We can qualitatively predict the performance level of propeller and turbo fans, based on parameters such as scale and angle of each part or the number of blades.

However, as Mr. Tomohiro says “A cross-flow fan has very unique characteristics and therefore, detailed research on this subject is not available. I think we will be able to predict the performance of cross-flow fans based on theories, if more research is to be made.”

Predicting Ultrasonic Waves in a Flow Field

Other than development of fans, as a secondary project, Mr. Tomohiro studies the propagation of ultrasonic waves using fluid analysis tools. Although several tools are available for analysis of ultrasonic waves, most of them do not account for flows, especially for wave propagation in a solid.

Sounds are compression waves that move through a medium. Knowing this, Mr. Tomohiro believed that commercially available CFD tools are capable of solving the problem of ultrasonic waves in a compressible fluid analysis.

“Experiments were not enough to know how ultrasonic waves change while they propagate in a flow, and how the change affects ultrasonic waves if a flow changes.” Mr. Tomohiro continues: “Although simulation accuracy is necessary, I want to use CFD tools for qualitative approaches, for example to know what flow change influences the propagation of ultrasonic waves.”

Figure 4 shows a pressure contour map of ultrasonic waves traveling through a gas fluid enclosed in a chamber with square walls. A transient analysis without any flow was performed at the frequency of 40 kHz. The vibrating wall regions are considered as the source condition for ultrasonic waves, resulting in generation of fluid inflow and outflow. From the figure, we can clearly observe that the wave propagation, reflection, and diffraction are well predicted using simulation.

Figure 4: Propagation of ultrasonic waves in a fluid A transient analysis has been performed at the ultrasonic wave frequency of 40 kHz, to simulate the generation of ultrasonic waves. The inflow and outflow of the fluid are generated from the vibrating wall regions

Mr Tomohiro and his team faced some challenges when using CFD tools to simulate ultrasonic wave propagation: “I do not know what is correct because I use the tool in a specific way.” Mr. Tomohiro says. The implementation of commercial CFD tools to study sound dates back to early 2000s.

According to Mr. Tomohiro “CFD tools in the past were not designed to be used for ultrasonic wave analyses. The pressure change of sound is much smaller than that of a flow. As such, a CFD program needs to have the appropriate capability to accurately capture the change. Today, we can obtain qualitative results to some extent. For now, I cannot say the commercial tools are useful enough for aerodynamic noise simulations. However, I want to make it practical.”

Functions and Accuracy Enough for Analysis Task

Utilizing SC/Tetra has helped Mr. Tomohiro and his team to reduce the number of experiments and obtain a better understanding of the fluid sound sources. “As far as my business concerns, SC/Tetra has useful functions and provides high accuracy.” Before starting his own company, Mr. Tomohiro performed both experiments and simulations, but he has no environment for experiments now. Therefore, the team inevitably uses SC/Tetra for their consulting projects. In a sense, SC/Tetra is very helpful.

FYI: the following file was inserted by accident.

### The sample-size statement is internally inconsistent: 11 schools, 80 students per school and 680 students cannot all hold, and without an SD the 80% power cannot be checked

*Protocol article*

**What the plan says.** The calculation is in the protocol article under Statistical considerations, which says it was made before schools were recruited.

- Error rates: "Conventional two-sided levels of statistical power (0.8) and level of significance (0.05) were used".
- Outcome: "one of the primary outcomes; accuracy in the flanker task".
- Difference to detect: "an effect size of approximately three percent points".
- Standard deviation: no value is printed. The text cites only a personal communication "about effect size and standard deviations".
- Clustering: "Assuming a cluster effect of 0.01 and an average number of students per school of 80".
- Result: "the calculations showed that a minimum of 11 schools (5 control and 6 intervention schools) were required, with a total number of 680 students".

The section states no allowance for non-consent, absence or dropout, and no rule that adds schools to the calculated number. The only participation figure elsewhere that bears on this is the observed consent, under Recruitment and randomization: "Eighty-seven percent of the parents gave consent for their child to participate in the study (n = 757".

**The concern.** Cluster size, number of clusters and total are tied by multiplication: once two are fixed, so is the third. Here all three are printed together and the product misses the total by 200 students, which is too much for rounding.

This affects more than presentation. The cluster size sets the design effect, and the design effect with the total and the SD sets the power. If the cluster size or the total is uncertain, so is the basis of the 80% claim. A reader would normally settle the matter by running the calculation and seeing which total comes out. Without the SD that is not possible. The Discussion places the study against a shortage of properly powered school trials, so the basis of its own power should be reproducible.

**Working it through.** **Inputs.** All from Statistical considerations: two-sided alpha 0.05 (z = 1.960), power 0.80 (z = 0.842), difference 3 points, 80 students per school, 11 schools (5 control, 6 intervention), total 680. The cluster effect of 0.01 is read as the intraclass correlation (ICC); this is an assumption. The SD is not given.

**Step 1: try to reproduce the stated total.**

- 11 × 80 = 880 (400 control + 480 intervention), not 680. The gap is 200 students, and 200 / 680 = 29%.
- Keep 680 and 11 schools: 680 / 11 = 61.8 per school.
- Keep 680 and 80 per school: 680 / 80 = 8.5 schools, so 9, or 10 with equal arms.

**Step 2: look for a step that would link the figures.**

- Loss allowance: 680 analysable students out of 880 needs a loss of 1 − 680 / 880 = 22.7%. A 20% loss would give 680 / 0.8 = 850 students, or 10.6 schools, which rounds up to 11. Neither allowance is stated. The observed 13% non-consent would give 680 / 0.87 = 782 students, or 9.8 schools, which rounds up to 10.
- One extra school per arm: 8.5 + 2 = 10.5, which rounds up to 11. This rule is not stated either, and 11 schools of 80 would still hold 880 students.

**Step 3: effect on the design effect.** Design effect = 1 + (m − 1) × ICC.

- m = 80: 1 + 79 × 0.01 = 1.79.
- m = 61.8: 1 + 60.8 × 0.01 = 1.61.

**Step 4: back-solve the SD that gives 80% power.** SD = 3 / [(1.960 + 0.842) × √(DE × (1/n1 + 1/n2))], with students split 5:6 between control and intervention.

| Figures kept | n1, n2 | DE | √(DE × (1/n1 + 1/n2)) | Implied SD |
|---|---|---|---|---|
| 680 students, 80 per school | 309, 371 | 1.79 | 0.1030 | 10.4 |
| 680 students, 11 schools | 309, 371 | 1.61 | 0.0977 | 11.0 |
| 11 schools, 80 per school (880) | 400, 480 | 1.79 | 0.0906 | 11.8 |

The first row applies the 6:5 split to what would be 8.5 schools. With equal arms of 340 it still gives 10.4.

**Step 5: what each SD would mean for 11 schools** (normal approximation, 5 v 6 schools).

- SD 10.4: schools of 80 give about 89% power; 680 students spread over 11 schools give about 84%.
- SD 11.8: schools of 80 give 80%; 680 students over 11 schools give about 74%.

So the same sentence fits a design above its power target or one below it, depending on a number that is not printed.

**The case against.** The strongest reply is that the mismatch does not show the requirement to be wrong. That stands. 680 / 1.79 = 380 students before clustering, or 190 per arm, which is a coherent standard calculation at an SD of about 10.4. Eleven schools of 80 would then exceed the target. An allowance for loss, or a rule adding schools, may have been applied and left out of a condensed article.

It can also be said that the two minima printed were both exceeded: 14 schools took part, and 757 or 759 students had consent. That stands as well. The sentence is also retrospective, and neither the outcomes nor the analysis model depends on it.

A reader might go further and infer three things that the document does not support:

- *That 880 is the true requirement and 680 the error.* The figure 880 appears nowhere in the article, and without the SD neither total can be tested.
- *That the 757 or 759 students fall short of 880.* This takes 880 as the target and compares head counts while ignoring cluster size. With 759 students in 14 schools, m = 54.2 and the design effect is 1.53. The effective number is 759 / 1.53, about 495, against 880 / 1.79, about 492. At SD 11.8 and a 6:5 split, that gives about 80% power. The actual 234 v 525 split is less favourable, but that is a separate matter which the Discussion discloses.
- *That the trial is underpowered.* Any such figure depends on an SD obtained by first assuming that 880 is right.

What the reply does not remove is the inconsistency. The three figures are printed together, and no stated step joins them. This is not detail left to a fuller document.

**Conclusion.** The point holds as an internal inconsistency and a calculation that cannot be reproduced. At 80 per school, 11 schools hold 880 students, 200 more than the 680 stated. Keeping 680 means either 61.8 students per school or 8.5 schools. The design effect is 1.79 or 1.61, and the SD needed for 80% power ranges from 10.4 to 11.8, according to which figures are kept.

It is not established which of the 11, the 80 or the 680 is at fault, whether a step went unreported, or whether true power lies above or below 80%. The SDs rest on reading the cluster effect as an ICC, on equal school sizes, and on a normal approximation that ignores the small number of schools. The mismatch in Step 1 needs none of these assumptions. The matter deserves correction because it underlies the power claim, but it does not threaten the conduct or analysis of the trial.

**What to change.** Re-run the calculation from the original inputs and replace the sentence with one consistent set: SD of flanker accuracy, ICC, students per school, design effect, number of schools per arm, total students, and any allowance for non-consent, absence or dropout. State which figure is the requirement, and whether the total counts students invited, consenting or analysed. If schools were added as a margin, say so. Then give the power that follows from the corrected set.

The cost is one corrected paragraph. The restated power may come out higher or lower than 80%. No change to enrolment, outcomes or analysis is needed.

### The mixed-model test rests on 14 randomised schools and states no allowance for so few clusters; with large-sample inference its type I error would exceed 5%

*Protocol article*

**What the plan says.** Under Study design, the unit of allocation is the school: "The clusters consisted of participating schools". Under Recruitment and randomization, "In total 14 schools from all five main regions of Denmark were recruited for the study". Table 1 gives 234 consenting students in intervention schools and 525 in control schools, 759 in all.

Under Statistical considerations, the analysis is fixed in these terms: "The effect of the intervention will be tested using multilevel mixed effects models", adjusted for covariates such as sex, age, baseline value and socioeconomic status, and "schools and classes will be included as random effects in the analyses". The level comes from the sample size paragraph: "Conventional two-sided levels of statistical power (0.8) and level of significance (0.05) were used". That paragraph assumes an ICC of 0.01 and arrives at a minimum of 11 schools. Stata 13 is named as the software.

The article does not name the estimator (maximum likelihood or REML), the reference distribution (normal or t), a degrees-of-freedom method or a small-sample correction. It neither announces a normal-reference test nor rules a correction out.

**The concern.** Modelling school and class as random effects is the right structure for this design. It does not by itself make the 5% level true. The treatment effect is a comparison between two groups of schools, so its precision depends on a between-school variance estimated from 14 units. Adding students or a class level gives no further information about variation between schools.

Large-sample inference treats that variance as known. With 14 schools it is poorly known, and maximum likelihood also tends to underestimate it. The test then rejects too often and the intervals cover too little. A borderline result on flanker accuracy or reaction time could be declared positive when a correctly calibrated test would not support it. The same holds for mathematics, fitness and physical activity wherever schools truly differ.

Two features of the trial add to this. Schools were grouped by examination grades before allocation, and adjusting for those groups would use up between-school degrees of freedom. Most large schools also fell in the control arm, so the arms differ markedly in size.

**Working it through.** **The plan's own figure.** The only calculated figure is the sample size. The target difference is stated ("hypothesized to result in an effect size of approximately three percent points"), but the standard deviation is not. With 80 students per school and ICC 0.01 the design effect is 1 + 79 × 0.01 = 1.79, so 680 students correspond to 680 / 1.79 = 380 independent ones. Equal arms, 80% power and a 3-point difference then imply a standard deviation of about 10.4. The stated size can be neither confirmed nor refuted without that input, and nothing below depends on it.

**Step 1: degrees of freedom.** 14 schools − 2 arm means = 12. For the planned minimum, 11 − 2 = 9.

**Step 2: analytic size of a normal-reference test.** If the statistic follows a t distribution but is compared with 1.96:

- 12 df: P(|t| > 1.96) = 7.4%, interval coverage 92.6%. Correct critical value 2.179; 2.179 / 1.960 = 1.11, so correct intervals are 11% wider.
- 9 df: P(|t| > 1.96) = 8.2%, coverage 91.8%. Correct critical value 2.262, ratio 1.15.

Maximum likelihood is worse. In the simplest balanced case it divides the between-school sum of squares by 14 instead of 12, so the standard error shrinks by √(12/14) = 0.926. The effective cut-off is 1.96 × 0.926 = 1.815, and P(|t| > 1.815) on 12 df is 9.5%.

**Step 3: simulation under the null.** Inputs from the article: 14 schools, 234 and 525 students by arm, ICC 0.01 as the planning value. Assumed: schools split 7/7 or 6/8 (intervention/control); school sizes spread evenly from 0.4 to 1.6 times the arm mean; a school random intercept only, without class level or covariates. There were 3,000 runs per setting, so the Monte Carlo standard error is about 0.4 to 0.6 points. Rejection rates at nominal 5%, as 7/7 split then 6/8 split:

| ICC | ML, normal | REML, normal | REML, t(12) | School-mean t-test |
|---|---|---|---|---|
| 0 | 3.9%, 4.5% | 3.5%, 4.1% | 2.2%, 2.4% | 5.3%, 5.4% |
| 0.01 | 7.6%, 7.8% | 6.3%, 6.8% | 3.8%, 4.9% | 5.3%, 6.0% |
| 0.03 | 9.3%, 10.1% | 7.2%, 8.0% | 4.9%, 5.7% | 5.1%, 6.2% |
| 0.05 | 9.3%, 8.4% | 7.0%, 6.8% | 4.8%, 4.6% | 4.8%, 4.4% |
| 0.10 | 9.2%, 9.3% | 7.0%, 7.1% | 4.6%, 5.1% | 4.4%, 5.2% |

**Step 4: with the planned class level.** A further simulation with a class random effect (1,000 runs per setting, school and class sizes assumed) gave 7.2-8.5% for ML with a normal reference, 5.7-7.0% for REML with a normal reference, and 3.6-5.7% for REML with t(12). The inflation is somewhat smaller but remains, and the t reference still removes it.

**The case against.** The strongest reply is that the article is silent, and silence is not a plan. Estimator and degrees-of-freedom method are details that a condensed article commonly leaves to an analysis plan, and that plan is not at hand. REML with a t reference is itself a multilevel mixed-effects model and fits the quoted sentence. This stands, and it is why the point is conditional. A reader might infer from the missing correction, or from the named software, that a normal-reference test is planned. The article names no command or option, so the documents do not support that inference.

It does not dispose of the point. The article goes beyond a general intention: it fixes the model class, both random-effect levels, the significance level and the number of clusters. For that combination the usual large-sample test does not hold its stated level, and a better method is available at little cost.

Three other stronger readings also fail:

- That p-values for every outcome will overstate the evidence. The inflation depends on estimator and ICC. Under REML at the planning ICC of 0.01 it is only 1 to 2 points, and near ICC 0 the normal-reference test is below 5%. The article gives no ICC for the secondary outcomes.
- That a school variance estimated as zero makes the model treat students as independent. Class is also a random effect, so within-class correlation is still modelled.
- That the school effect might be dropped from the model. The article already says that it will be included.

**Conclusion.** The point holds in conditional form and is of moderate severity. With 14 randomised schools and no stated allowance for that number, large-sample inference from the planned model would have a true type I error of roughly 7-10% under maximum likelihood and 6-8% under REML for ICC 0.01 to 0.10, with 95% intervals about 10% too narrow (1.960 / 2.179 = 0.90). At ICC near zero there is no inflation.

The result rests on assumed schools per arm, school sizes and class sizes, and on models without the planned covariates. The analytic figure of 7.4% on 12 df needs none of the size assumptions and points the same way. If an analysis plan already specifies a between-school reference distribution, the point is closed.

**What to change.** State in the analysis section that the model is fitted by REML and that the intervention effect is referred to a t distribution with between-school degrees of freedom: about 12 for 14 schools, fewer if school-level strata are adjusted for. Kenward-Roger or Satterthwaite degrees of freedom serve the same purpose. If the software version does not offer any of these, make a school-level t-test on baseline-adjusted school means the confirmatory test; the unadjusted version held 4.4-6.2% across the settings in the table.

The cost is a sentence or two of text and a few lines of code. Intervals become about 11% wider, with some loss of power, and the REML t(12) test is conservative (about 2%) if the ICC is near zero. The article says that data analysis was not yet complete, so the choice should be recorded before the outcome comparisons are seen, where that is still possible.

Back in 2016 Software Cradle released scFLOW, a new thermo-fluid analysis software equipped with polyhedral mesh. scFLOW is a progressive version of SC/Tetra that provides a more advanced solver with higher calculation speeds.

AI Support for Large-Scale CFD Calculations

As for the future of CFD tools, the next big trend is to support automation process for large-scale calculations. “The number of elements increases to several thousand or even millions when working with complex CFD models. It is hard to even load or output data, even if a high-performance computer is used. In addition, new methods must be taken into account. In some cases, analysis results can be compressed.” Mr. Tomohiro says.

He also believes that utilizing AI can improve the efficiency of data analysis process. “Many engineers are interested to decrease resistance and loss in fluid flow of a fan or a duct. We can display a region with large loss from the newly obtained analysis data or use different colors to identify the causes of loss by learning from past analysis results. CFD tools that can that use AI will be very useful for design engineers in the development site.”

Professionals Who Know the Actual Design Process as well as Simulations

Mr. Tomohiro hopes to see more engineers that are proficient in CFD modeling and simulations while experienced in testing and design process. “Most software companies offer engineering advice to the users and are experts in running CFD simulations. However, those that are involved in the actual design process or testing stage, can greatly improve the quality of services provided to their customers.” Some users only focus on running simulations without getting involved in the design process. “The services provided by the vendors who know the design site will be very helpful for such users, as well”

Although Tomo PE Jp Office works on many CFD related subjects, their main focus is on development of various types of fans. They have interesting case examples and expectations for the evolution of scFLOW. Software Cradle will continue to implement innovative CFD functions in respond to these expectations.

Tomo PE Jp Office

  • Established: April, 2011
  • Business: Consulting on research, development, and design of fans, consulting on computational fluid analyses
  • President & CEO: Teruhiko Tomohiro
  • Head Office: Ikoma City, Nara, Japan

*All product and service names mentioned are registered trademarks or trademarks of their respective companies.
*Contents and specifications of products are as of January 31, 2017 and subject to change without notice. We shall not be held liable for any errors in figures and pictures, or any typographical errors.